As a result, Afghanistan joined 14 other nations in the distinctive, special category of Strategic Partner of the U.S. These include Argentina, Australia, Israel and Japan. Other partners are notably stronger economically, and more stable politically, than Afghanistan.

The bilateral partnership brings closer cooperation encompassing regular delivery of military equipment, supplies and weapons. This in turn becomes more important as the insurgency persists.

President Karzai and U.S Secretary of State Hillary Clinton announced the alliance, then jointly attended a conference in Tokyo where donor nations pledged $16 billion. Foreign aid is perennially unpopular among the American people, yet remains an important source of political leverage as well as economic progress.

The long and frustrating nature of the South Asia struggle can mask such positive changes as reasonably honest elections, and growing participation of women. Despite the lack of infrastructure, technology is spreading steadily. Cellphones and the Internet, as well as traditional television, are now features of isolated communities.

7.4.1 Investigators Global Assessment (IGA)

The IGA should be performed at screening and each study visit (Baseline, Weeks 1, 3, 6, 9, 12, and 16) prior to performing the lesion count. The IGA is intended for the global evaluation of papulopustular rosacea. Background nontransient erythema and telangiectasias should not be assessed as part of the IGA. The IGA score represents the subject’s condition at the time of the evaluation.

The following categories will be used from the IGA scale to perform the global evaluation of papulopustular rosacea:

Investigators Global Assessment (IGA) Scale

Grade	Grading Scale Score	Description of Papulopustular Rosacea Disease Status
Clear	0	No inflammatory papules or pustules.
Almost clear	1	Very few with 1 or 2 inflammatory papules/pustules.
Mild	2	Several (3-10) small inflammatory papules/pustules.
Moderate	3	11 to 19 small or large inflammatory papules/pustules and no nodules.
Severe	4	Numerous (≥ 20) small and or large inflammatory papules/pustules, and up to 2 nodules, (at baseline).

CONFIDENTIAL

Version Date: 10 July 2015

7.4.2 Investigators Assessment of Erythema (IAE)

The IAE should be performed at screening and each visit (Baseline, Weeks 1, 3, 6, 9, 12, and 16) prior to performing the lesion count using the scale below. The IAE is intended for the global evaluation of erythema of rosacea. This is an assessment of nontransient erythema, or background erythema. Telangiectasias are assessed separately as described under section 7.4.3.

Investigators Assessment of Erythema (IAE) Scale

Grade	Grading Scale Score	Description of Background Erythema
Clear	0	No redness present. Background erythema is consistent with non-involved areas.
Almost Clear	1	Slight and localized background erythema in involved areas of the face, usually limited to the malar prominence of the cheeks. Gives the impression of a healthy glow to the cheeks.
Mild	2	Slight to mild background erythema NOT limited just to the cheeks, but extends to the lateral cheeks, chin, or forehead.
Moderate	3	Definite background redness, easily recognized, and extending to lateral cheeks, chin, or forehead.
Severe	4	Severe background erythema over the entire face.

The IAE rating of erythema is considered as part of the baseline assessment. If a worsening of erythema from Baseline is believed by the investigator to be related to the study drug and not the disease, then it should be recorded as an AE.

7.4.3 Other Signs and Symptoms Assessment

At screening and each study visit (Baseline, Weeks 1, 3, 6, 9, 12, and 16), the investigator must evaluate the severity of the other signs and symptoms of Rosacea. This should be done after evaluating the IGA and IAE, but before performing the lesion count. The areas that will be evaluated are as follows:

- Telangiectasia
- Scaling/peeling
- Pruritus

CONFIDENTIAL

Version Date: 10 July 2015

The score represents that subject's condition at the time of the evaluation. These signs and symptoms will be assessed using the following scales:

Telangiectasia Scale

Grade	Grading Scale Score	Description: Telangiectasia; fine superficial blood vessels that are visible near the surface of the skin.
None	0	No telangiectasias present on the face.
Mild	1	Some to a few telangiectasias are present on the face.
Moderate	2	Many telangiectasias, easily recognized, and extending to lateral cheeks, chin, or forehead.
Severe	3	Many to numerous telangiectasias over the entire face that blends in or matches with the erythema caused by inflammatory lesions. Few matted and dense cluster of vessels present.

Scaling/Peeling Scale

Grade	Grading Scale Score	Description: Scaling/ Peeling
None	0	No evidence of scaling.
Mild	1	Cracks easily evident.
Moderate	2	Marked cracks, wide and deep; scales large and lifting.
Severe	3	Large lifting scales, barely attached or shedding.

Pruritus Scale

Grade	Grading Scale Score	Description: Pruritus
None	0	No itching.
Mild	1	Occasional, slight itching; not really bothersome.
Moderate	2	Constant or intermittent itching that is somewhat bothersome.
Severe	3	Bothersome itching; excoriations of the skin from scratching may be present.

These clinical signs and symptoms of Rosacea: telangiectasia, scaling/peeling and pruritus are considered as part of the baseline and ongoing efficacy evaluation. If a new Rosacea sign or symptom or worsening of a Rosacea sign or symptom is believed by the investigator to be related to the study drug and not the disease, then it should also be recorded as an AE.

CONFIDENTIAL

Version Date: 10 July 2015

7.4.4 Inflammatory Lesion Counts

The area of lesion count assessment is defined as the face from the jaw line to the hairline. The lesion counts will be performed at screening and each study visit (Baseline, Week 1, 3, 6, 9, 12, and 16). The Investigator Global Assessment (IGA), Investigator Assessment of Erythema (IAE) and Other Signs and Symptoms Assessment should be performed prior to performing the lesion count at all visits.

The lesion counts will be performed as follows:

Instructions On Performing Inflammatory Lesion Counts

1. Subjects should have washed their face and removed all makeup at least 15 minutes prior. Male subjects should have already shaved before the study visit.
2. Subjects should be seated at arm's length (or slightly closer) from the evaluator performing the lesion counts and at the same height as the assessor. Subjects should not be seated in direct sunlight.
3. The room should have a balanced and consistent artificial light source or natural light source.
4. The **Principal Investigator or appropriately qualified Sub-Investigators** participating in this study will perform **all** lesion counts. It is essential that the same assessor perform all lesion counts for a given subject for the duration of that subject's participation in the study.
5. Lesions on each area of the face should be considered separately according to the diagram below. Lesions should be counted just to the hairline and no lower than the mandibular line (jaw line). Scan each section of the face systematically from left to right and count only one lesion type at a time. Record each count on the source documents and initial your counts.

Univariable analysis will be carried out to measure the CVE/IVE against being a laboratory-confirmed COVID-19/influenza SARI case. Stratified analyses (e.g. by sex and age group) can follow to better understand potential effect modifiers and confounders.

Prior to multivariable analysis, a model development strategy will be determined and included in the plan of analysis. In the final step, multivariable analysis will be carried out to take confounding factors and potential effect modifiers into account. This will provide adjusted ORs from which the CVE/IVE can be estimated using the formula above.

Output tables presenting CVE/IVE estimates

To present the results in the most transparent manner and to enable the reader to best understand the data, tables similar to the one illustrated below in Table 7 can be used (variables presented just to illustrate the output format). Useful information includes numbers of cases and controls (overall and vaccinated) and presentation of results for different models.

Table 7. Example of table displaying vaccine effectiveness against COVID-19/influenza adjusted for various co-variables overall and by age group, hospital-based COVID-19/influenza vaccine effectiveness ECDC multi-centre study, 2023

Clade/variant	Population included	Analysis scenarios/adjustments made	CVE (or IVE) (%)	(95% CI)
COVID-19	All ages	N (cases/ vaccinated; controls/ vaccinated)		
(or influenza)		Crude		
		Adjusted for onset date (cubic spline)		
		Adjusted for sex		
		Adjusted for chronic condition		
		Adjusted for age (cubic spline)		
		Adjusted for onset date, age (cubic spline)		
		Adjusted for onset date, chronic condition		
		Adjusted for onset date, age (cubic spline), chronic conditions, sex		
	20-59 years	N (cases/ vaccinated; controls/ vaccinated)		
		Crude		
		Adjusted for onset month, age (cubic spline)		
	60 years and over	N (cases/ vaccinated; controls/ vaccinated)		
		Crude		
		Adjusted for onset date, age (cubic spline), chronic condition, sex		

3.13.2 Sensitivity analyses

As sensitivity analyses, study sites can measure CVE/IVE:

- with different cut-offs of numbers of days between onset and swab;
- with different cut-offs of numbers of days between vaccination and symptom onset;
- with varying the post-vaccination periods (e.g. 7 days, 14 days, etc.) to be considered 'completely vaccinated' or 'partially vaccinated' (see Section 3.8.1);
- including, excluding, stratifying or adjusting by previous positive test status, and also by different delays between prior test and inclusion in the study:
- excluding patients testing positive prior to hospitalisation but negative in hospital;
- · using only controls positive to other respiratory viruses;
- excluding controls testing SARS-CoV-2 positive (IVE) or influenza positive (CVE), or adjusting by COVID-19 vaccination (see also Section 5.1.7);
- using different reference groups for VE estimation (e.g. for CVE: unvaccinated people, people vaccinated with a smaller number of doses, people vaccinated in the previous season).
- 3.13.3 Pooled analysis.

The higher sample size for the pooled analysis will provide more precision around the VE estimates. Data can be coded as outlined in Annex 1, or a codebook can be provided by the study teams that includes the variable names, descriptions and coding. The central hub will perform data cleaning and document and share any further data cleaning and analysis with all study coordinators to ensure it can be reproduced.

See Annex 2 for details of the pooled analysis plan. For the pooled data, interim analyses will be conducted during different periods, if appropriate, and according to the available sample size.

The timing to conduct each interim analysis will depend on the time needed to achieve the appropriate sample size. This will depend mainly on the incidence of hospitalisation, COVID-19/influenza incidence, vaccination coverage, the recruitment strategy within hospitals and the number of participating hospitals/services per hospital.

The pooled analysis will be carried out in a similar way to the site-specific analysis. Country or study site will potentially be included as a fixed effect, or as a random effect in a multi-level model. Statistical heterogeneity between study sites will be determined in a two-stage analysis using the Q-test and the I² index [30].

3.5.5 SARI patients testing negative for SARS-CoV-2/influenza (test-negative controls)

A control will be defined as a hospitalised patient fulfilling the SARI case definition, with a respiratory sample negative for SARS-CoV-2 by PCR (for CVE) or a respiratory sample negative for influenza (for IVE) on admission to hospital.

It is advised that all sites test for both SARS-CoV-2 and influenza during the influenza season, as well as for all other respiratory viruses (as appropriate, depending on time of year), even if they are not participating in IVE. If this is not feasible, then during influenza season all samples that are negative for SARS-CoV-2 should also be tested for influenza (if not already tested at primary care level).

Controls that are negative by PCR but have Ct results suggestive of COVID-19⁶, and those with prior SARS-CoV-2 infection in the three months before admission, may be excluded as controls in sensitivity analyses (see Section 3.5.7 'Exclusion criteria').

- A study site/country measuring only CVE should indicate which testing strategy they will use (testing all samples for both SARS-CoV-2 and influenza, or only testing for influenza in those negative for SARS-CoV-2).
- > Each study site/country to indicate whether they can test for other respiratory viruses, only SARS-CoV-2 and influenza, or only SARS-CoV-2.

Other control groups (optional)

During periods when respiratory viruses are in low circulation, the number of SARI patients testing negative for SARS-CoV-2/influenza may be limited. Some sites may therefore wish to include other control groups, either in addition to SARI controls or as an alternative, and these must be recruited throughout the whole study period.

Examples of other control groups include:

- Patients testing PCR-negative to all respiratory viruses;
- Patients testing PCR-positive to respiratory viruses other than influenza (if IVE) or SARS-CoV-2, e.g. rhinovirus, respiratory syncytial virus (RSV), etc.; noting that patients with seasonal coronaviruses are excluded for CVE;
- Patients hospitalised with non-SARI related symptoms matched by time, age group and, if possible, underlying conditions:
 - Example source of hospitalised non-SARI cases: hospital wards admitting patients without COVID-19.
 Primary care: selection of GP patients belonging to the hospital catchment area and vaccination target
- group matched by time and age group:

History is instructive. While the disastrous Soviet military invasion and consequent defeat in the 1980s is well known, the more complex long-term involvement of Britain is generally neglected.

Through the 19th century, sizable British military expeditions experienced frustration in Afghanistan. However, London eventually was reasonably successful with Kabul through economic aid, military efforts and ― above all ― astute diplomacy.

With our military withdrawal from Afghanistan, economic and diplomatic tools become primary. Americans and Afghans must recognize the latter ultimately determine ― and face responsibility for ― their country.

Meanwhile, political and economic freedom spread.


Arthur I. Cyr is Clausen Distinguished Professor at Carthage College and author of "After the Cold War." Contact acyr@carthage.edu.